Long, cold drives to visit Grandparents and morning spent giggling around trees with kids who just about got lost in the paper piles. Grandpa’s Great (Tony’s dad) taking the grey parrot out of her cage to participate in the morning fun and the cage filling up with wrapping paper balls. Opening the annual Christmas Eve package filled with Christmas jammies, handmade by Grammy. (Gabe asked for this last night.)
There was the first year that we were traveling and we spent Christmas camped in our tent on the Sahara desert. Tony read the final staves of A Christmas Carol as we all snuggled up in our sleeping bags, my parents listening from their tent next door. I remember waking to go to the bathroom in the middle of the night and looking up at a firmament studded with stars that took my breath away.
The two Christmases we spent in our little fishing cottage on Cape Cod, with a real tree and snow drifted up against the door frame so that when we opened it we were reminded of a cartoon drawing and laughed. The years on Wolfe Island… one in particular when the kids were quite tiny and my brother had blown in from somewhere around the world. We have a picture of him ripping down the back hill on a magic carpet sled on Christmas afternoon, clutching the handle of the sled in one hand and one of my kids, haphazardly in the other… wearing nothing but his boots and his boxer shorts. He’s a Peter Pan sort of uncle in all of the very best ways.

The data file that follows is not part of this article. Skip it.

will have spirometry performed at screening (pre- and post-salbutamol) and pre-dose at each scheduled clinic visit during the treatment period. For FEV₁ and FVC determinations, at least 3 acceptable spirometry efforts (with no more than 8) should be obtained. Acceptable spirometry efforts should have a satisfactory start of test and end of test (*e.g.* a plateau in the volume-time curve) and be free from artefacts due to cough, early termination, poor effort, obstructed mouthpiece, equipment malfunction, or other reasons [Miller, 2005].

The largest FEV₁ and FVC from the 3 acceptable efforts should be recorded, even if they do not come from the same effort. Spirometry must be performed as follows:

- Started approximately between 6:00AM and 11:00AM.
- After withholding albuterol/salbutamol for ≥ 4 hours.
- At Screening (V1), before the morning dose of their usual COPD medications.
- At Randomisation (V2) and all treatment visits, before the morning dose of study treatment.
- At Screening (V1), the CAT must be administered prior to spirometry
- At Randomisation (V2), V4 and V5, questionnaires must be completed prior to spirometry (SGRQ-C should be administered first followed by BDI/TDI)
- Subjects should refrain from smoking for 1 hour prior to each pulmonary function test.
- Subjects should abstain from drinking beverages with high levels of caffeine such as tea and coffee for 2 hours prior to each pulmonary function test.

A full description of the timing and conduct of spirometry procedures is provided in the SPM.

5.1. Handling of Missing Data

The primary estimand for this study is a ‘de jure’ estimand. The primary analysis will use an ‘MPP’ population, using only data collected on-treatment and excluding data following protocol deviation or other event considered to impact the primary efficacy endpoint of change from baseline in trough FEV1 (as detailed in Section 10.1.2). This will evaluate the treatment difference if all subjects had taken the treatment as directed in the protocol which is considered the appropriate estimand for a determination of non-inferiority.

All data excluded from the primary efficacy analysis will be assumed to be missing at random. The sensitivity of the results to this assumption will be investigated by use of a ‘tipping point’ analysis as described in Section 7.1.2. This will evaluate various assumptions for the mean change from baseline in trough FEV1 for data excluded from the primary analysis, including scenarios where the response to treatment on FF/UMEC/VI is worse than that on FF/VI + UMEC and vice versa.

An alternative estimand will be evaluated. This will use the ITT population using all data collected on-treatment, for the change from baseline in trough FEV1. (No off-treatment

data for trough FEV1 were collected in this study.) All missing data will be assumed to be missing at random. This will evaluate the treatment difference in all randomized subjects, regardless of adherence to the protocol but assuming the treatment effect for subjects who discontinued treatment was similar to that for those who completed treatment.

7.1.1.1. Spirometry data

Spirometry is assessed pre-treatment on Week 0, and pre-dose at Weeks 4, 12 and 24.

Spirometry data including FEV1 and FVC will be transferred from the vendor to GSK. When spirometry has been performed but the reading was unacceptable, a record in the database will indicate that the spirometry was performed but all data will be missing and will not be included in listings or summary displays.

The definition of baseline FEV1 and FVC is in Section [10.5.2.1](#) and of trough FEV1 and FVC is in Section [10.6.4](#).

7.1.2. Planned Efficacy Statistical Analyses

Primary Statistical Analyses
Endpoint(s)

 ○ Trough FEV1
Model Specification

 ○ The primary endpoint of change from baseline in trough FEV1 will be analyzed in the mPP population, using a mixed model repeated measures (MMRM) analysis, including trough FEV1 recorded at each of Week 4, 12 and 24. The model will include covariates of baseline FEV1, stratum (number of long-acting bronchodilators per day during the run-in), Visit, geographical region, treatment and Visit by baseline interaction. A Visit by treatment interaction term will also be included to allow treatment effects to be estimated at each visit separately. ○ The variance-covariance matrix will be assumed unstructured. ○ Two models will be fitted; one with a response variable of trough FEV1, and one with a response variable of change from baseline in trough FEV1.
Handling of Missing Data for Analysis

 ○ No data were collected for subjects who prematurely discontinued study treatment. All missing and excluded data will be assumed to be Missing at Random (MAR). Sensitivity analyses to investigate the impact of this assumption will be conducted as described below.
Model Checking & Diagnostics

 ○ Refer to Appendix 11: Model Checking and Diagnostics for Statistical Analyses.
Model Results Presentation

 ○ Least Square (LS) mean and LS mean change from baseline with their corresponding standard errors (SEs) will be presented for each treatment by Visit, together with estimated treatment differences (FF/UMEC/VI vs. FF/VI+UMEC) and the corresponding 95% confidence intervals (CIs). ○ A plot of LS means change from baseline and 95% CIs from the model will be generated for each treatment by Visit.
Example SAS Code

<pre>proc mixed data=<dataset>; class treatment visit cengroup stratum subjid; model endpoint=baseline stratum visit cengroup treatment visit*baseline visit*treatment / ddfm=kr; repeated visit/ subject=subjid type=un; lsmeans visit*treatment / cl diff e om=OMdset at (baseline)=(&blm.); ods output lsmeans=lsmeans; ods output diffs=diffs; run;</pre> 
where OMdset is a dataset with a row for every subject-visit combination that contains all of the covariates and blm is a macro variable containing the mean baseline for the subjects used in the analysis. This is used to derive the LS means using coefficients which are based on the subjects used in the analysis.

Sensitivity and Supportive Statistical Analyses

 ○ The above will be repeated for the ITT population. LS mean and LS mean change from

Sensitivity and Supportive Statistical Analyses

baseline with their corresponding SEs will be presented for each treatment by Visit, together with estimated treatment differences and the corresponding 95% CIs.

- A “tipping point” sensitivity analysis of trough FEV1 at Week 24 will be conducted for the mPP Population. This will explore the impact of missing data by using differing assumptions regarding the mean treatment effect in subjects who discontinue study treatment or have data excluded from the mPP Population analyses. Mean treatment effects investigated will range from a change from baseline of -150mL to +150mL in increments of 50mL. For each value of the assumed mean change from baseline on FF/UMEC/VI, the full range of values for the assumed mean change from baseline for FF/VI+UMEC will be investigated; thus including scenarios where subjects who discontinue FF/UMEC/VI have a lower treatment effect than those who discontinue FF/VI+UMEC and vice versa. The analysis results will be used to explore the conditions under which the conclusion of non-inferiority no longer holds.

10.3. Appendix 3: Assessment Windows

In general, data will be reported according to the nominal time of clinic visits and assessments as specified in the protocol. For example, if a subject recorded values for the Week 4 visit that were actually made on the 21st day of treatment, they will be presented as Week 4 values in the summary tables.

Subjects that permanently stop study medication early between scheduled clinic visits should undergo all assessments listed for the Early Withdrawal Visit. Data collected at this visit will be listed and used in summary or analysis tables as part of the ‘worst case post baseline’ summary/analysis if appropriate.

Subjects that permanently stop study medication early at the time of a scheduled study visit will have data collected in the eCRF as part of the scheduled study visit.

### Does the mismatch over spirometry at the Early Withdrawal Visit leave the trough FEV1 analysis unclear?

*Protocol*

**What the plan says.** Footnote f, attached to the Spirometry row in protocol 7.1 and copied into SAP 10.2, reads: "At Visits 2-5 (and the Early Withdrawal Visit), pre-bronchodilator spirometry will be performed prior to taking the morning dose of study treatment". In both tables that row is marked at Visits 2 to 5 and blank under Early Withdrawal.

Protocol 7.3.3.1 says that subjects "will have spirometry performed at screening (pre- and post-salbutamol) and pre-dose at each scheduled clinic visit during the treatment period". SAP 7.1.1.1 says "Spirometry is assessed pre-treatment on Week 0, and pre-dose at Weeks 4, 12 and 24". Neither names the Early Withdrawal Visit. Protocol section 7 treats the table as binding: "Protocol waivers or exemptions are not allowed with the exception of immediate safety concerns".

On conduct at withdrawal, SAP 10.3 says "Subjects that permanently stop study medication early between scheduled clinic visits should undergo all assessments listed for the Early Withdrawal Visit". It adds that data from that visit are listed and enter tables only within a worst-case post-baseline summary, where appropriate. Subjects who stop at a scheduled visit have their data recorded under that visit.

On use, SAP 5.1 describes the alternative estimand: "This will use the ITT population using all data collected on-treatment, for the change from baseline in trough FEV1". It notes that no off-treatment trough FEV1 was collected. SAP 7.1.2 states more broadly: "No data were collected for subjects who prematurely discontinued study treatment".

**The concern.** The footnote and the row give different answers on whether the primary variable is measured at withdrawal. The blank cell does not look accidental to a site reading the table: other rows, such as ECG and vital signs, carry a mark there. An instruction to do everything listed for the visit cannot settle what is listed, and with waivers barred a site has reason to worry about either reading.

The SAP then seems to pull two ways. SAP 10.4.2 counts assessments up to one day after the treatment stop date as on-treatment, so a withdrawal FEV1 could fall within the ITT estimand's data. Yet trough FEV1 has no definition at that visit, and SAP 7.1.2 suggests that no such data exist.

The years in which kids went to bed early and adults stayed up late. The years we had friends living with us and the kids howled laughing when Aunt Dianne gave them a book for Christmas called, “When Mommy Got Mad.” The very, very many years when Christmas morning has been spent with a houseful of strangers who needed family for Christmas.
The years, in Guatemala: